The 10 Best Subtle Movie Performances of The Decade

A powerful performance doesn’t need to be flashy or outlandish, but rather the complete opposite; the actor keeps all the emotions internal. They use their body and face as their main instruments instead of makeup and prosthetics to express the cathartic process, character development, or human condition on screen. Therefore, here are 10 recent of the most subtle and powerful performances.

 

10. On Body and Soul (2017) – Alexandra Borbely

A film that explores the depth and connection between dreams and real life between two lonely people, Borbely controls her confusion and shyness to our command. Throughout Ildiko Enyedi’s film, we go back and forth between a modern day slaughterhouse and two deer in a snowy forest. The story slowly unfolds all with Borbely at the center.

Borbely’s blank stare, awkwardness, and abnormal societal approach makes her stand out, much like her character. She is blunt and shy to the point of being cocky and clearly misunderstood. She directs her performance away from cliches or naive shortcoming as some workers comment on her looks. Thus, how does she play this part? Of course, with her companion of dreams and co-worker, played by Geza Morcsanyi, we see other sides of herself on screen.

Borbely delivers a performance that shows how so much thought is present in one’s mind while giving off very little physically or emotionally to those around her, or only those that pay attention; let’s hope one does for the latter.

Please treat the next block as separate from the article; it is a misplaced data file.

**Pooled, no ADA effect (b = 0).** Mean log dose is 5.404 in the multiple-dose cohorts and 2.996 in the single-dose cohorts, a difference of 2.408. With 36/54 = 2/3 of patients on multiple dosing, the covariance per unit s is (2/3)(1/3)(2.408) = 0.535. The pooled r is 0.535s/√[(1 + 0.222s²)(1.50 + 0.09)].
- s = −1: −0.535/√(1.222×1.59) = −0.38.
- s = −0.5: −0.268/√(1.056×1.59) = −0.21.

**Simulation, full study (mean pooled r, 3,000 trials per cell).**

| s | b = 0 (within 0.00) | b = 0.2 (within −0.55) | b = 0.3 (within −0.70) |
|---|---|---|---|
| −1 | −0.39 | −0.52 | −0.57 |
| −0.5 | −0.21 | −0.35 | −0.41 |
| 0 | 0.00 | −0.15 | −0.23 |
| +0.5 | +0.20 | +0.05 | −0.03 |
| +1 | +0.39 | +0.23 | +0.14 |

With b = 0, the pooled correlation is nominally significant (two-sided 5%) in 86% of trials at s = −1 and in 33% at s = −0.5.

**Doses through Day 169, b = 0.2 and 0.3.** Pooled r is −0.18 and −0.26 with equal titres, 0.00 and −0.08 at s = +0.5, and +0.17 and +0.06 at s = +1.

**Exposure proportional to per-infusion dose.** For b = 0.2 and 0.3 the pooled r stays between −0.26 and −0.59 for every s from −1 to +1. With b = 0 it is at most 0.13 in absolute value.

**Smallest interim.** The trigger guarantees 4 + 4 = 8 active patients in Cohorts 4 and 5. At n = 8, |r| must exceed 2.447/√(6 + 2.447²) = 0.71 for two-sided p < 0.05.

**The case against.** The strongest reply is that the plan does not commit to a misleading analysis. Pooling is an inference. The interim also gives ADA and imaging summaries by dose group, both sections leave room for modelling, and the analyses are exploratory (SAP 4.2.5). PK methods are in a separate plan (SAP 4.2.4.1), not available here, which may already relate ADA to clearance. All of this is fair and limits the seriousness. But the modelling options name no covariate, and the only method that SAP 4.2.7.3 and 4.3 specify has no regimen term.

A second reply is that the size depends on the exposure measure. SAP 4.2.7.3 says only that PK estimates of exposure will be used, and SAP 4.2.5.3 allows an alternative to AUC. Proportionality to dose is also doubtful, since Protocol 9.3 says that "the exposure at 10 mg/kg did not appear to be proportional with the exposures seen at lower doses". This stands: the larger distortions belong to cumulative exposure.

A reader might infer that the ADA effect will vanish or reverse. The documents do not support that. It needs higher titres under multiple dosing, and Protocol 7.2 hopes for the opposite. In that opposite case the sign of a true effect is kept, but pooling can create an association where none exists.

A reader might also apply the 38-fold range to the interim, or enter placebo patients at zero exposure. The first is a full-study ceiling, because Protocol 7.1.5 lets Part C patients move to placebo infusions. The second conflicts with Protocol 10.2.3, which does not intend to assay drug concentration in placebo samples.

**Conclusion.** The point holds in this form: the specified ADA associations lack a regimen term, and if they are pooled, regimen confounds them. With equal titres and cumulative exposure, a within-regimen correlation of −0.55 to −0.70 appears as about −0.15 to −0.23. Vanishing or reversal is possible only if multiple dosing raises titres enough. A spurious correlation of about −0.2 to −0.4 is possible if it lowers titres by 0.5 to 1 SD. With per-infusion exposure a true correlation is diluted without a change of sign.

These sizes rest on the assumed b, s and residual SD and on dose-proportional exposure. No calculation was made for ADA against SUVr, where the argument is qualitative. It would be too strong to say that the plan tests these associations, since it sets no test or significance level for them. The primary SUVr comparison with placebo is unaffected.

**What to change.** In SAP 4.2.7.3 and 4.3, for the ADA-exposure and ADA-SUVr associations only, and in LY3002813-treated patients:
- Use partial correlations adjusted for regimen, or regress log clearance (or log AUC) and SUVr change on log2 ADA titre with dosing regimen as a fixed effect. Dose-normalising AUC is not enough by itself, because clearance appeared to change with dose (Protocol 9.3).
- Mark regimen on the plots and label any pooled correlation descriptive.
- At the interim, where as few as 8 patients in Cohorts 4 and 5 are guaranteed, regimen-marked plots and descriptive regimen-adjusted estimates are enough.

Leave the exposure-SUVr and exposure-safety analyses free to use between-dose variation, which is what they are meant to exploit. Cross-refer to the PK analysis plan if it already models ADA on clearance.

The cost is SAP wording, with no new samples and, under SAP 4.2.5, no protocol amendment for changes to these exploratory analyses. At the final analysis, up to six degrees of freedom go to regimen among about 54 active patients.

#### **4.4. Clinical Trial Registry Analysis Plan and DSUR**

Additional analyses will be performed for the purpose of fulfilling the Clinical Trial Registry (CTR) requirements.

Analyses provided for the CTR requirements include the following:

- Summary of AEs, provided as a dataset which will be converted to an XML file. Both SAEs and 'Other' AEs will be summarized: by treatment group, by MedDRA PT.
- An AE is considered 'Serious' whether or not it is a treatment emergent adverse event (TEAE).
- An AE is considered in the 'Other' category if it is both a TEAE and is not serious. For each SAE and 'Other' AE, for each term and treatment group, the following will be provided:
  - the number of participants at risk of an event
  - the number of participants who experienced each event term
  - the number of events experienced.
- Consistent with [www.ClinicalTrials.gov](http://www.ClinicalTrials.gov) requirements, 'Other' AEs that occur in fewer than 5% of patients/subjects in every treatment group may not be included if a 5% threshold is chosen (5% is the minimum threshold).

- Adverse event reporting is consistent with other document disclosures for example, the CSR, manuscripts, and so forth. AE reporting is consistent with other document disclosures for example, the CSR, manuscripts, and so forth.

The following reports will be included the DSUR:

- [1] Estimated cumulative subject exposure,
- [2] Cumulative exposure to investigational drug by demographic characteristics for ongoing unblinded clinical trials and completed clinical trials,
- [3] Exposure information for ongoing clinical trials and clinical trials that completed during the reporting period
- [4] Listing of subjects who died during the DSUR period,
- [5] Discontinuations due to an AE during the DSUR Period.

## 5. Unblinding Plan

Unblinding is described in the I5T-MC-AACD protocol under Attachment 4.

9. Things to Come (2016) – Isabelle Huppert

Things To Come

Possibly the queen of using her face to convey the innermost emotions of her soul, Huppert plays a woman approaching the latter years of her life alone after her husband leaves her. The film is composed of the smallest moments of life, death, and everything in-between without losing humor and insight in Mia Hansen Love’s acclaimed film.

Sure, we see the laughter, crying, and confusion of Huppert’s Nathalie in Paris and the countryside. And we do see her family and professional life with real insight, but Huppert manages to glue us to her by relieving everything of herself despite not knowing what exactly that may be. She is in confusion, her children are older, her mother is delusional, her husband is gone, and her teaching career is up in the air, so we follow her on her daily routines.